Photo by Heather Middleton
By Elaine Rackley
"Leo" the lion, "Baloo" the bear, and Shere Khan the tiger, will be thrust into the national spotlight again Friday, with the airing of a repeat episode of the National Geographic channel's "Unlikely Animal Friends" at 5 p.m. The episode originally aired Jan. 7.
A three-man production crew from the National Geographic's television company was in Henry County at the Noah's Ark Animal Rehabilitation Center in Locust Grove. The center provides a home to almost 1,000 unwanted animals, and has a companion operation that does the same for dozens of orphaned children.
"Unlikely Animal Friends" is a program which features heart-warming stories of animals that form bonds with animals of other species. National Geographic wanted to find out more about the lion-tiger-and-bear trio's interpersonal dynamics, how they behave as they interact around food, play, and sleep.
"There is probably no where else in the world, where you will find a lion, tiger and bear living together in the same habitat," said Diane Smith, Assistant to the Noah's Ark Director.
"Our goal was to tell the story behind interspecies animal relationships," said Stevi Calandra, Senior Producer for the National Geographic channel.
"We do a lot of research to find unique situations," Calandra said during an interview Wednesday. "We looked through 50 to 75 stories before we saw a news story about Noah's Ark trio."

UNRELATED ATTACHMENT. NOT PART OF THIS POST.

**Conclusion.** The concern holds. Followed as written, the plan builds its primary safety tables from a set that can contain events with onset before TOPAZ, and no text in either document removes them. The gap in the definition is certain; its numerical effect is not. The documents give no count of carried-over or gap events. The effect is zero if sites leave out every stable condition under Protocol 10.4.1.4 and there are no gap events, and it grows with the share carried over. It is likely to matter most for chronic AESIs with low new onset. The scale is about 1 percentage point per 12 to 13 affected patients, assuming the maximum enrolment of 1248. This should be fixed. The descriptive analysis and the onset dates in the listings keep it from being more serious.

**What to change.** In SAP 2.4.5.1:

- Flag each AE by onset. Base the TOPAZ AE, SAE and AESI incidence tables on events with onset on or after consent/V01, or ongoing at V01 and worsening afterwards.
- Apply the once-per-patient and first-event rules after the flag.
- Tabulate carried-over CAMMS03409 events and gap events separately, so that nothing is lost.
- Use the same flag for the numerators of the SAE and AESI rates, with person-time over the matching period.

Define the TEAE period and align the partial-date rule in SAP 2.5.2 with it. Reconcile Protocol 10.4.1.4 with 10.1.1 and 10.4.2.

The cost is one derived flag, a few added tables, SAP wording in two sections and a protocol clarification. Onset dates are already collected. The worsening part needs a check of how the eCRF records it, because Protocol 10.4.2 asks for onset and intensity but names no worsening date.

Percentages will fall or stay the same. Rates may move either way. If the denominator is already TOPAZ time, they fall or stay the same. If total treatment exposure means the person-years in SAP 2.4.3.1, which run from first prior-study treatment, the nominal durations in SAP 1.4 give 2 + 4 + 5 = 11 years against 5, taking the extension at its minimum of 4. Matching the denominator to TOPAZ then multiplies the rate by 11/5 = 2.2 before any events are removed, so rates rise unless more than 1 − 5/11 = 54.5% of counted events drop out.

The odd combination of the animals presented another unparalleled condition, which is the longevity of their friendship.
"Noah's Ark was rare in that the friends were with each other every day. The animals [lived] together for years, and hopefully they will grow old together," explained Calandra.
It was Jama Hedgecoth, founder and Director of Noah's Ark, who decided not to separate the three when they came to the center as babies.
"The decision was made by Jama Hedgecoth to allow them to remain together because that's what they were accustomed to," said Smith.
Leo, Baloo and Shere Khan have lived at Noah's Ark for more than a decade. They were delivered together to the animal rehabilitation facility in 2001, as babies, by the Department of Natural Resources. They were confiscated as property following a drug bust in Atlanta. "They were probably about two to three months-old when they arrived," said Smith, Noah's Ark's assistant director.
The animals are now nine, and continue to live as a family, explained Smith. People visiting Noah's Ark enjoy watching the trio interact while they play, the center's organizers said. The TV crew was able to capture them showing off their friendships, during the recent airing about the Noah's Ark unlikely animal friends.
"It almost seemed like they were putting on a show, boxing and play fighting," Noah's deputy director Smith said. "They were very curious about the cameras, they liked getting up close to the cameraman."
"For example, it seems as though Shere Khan and Baloo are more obviously affectionate, which is interesting because tigers are considered solitary animals by nature, whereas, lions are more social as a species," said Colleen McGraw an associate producer of the show.
The appearances of Leo the lion, Baloo the bear, and Shere Khan the tiger, on the National Geographic channel is hailed as a defining moment for Noah's Ark, said Smith.
"When you are an animal facility, National Geographic is the top media recognition," she said.